Resource Grab Bag

States should use innovative and evidence-based strategies to trim their prison populations, reduce the likelihood that a released person will return to prison and send fewer people to prison in the first place, the Justice Policy Institute (JPI) said in a recently released report. According to How to Safely Reduce Prison Populations and Support People Returning to Their Communities,  incarceration costs significantly less than parole supervision, and some states are using innovative methods of supervision that are yielding positive results. As spending more time in prison does not equate to more public safety, releasing people early with appropriate supervision can be an effective way of reducing prison populations.


With many states facing budget crises, important decisions are being made about where money will and will not be spent. JPI found that increasing opportunities for parole and improving parole release decisions, improving parole supervision, and ensuring access to support and treatment services are cost-effective means of cutting extraneous spending while maintaining public safety. To read the report, visit


The Office of Juvenile Justice and Delinquency Prevention (OJJDP) has published Conditions of Confinement: Findings From the Survey of Youth in Residential Placement. This bulletin presents findings from the Survey of Youth in Residential Placement about the conditions of confinement for youth in a range of different facilities and programs. Results focus on the structural and operational characteristics of these environments and indicate how youth offenders are distributed across various programs and facilities of different size and complexity. SYRP research provides answers to a number of questions about the characteristics and experiences of youth in custody, including:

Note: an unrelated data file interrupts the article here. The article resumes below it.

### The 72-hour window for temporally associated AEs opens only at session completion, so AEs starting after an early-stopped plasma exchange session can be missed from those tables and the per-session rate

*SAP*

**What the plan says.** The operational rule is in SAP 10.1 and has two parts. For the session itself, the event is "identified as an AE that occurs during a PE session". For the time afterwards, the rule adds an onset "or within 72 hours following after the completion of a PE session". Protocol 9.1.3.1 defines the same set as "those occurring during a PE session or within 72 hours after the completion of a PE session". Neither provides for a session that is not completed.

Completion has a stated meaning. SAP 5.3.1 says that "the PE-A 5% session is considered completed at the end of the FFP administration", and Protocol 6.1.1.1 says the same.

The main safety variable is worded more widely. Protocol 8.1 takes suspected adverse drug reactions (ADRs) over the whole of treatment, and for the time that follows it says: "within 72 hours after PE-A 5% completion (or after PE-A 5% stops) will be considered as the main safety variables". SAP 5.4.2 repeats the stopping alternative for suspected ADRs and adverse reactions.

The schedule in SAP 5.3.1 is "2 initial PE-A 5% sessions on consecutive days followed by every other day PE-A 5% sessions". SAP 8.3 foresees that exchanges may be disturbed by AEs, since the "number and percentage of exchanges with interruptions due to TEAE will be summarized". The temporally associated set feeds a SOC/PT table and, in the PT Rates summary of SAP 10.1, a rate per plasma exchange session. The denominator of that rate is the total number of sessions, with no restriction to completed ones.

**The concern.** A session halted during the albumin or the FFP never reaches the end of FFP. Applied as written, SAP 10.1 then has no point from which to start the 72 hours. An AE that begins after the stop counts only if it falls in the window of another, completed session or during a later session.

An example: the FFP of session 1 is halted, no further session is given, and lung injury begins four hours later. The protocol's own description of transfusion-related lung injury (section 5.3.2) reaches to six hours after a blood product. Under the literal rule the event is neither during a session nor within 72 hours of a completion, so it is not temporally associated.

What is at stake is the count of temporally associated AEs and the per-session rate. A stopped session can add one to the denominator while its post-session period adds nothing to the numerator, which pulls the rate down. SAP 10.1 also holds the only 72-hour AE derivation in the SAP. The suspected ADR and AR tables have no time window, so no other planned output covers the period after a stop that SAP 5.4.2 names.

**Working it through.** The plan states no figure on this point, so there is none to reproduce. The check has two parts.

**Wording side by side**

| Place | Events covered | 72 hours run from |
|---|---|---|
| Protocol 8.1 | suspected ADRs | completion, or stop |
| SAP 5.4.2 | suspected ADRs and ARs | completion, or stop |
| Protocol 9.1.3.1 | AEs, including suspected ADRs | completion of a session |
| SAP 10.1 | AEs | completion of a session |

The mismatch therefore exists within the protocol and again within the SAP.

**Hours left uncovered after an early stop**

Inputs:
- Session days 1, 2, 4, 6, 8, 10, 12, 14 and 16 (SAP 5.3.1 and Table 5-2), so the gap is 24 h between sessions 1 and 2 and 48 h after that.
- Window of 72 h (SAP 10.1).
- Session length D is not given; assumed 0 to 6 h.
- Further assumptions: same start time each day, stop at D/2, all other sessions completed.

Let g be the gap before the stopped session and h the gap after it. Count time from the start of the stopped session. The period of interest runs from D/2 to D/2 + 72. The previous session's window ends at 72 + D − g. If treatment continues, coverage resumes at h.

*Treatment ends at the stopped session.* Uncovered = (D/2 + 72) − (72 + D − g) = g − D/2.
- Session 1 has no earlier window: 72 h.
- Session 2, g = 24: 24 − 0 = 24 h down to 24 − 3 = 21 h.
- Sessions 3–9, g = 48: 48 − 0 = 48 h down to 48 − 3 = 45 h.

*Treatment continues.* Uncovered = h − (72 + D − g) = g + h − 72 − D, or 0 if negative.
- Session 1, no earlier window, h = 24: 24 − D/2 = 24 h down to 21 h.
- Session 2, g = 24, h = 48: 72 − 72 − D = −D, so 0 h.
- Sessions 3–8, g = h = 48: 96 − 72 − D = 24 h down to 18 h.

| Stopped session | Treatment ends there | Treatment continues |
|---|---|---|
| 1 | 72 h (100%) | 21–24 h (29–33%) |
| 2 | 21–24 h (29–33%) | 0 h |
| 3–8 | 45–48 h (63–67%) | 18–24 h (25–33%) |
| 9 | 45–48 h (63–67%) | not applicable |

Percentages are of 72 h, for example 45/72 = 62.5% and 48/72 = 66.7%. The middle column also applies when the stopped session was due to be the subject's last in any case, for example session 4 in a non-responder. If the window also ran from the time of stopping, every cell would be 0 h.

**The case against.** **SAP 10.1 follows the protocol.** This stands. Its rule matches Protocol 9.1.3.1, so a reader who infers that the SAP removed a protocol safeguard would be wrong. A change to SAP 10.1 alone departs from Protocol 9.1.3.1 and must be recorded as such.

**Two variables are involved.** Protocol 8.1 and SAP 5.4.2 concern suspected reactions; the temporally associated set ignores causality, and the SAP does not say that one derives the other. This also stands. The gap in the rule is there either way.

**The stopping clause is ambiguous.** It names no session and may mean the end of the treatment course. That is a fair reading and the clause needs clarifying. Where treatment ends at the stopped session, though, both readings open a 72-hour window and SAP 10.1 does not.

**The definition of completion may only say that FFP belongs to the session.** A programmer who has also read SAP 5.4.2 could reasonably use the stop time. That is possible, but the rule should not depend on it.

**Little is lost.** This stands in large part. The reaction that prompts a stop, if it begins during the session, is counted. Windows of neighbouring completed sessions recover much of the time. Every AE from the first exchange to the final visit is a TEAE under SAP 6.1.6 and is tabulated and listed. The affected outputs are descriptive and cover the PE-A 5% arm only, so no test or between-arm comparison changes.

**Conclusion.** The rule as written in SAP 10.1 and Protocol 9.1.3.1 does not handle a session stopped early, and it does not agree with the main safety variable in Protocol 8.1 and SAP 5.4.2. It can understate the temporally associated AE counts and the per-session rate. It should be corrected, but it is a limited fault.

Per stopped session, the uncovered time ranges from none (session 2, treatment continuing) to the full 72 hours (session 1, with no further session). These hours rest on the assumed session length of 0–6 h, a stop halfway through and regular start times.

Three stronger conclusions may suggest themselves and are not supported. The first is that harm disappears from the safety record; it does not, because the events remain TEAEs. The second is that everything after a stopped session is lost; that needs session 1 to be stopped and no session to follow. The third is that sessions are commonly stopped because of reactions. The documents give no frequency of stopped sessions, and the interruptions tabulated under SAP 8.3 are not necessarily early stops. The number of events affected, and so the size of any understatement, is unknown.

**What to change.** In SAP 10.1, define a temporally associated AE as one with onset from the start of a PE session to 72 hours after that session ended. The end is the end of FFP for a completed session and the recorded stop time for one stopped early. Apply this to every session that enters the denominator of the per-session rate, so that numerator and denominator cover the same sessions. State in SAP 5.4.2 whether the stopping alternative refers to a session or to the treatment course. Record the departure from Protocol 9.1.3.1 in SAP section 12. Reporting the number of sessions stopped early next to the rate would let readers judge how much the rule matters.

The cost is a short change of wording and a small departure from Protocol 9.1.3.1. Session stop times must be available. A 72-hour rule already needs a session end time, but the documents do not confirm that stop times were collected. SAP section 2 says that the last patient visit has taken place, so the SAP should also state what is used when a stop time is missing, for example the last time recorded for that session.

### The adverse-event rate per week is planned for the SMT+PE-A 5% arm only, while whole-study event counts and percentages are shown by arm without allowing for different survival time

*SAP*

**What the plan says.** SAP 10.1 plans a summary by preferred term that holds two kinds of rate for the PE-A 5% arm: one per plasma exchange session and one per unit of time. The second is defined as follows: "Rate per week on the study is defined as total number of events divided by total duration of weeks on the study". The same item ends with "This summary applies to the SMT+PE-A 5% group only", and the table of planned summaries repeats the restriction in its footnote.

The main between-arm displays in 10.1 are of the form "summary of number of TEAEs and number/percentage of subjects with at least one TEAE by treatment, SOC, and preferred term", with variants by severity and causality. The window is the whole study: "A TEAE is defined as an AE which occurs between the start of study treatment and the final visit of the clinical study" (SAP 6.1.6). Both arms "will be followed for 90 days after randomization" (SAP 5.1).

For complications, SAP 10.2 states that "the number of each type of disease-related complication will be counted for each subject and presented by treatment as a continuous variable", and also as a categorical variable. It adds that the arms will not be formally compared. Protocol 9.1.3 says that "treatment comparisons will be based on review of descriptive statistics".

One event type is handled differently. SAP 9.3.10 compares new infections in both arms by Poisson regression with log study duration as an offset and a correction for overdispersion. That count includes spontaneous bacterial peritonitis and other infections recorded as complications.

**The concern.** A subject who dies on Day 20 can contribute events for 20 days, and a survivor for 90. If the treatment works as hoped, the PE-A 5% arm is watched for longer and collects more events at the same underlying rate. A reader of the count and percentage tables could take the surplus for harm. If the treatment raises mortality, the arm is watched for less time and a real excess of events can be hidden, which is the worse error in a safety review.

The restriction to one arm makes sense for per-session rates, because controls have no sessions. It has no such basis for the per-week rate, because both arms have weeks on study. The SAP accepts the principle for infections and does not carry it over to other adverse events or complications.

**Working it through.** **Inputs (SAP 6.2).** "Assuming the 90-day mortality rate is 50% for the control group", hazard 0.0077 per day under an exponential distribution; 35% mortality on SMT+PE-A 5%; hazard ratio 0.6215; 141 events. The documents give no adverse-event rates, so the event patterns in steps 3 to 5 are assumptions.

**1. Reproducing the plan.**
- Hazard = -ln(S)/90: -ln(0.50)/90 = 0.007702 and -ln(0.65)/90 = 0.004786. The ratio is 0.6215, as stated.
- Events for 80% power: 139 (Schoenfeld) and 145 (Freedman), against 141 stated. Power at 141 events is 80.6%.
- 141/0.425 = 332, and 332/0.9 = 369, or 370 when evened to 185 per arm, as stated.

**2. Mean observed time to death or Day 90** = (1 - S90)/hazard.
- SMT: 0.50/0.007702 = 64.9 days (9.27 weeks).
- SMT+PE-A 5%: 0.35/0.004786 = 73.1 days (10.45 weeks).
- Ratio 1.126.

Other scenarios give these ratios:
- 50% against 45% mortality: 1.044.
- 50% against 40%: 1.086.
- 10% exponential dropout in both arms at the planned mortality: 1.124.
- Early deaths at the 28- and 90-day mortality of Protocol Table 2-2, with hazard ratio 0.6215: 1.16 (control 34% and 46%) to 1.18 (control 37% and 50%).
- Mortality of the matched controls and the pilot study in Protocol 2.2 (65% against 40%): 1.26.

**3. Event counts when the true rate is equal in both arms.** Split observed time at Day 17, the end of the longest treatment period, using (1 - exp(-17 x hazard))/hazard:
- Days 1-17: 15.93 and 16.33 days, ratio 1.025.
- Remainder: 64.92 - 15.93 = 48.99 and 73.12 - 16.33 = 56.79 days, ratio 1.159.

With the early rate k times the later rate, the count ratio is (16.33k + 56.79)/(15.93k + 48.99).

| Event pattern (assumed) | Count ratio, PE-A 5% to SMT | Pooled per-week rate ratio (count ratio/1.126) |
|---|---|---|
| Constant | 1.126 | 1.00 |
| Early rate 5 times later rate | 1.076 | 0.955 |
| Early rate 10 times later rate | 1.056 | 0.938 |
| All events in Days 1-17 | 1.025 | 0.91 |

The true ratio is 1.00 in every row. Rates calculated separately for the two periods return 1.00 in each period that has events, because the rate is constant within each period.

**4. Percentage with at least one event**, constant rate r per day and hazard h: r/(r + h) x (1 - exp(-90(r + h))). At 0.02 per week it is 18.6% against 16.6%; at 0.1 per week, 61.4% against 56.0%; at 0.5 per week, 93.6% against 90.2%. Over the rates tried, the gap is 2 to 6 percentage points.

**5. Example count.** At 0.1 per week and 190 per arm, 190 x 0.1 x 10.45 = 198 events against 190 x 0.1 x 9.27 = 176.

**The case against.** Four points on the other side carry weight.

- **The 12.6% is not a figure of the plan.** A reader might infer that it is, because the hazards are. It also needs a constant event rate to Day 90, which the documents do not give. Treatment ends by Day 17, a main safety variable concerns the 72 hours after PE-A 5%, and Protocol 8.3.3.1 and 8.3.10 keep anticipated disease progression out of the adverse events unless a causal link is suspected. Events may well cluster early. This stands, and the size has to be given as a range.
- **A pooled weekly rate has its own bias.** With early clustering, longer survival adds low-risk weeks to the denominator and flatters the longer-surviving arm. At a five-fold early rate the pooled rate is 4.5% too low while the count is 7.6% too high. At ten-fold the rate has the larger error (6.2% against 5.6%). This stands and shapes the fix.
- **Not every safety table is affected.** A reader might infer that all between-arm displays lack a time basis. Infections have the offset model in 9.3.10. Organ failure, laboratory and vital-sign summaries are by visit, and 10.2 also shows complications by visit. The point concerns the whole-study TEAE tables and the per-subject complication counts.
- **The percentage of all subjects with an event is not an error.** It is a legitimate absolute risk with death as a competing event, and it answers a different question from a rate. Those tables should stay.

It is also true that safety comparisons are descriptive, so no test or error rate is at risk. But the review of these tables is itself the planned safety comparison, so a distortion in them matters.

·         How are youth grouped in living units and programs?

·         Which youth are placed together?  

·         What activities are available in each facility?  

·         How accessible are social, emotional and legal supports?

·         What is the quality of the youth-staff relationships?

·         How clear are the facility’s rules?

·         How clear is the facility’s commitment to justice and due process?

·         What methods of control and discipline do staff use?


To read the bulletin, please visit


The National Institute of Corrections published a roundup of its five most popular documents, training material and articles during the month of May.

  1. Thinking for a Change: Integrated Cognitive Behavior Change Program
    The Thinking for a Change (T4C) program teaches offenders how to change their thinking patterns and behavior.

  2. THINK
    The focus of the Cognitive Interventions Program is to change the criminal behavior of offenders by motivating them to change themselves.

  3. Motivating Offenders to Change: A Guide for Probation and Parole
    This publication provides probation and parole officers and other correctional professionals with both a solid grounding in the principles behind MI [motivational interviewing] and a practical guide for applying these principles in their everyday dealings with offenders.

  4. Jail Reentry - Transition “Toolkit” Now Online
    This Web-based learning resource guides local criminal justice agencies and community-based organizations through implementation of the TJC model, in whole or in part.

  5. State and Federal Prisoners Returning to the Community: Findings from the Bureau of Justice Statistics
    Statistics address: parole/conditional release supervision increasing slowly after decade of rapid growth; characteristics of persons under parole/conditional release supervision changing; parole/conditional release violators linked to rise in prison admissions; parole/conditional release failure rates high; and more.


Visit the NIC Web site at to download these documents.


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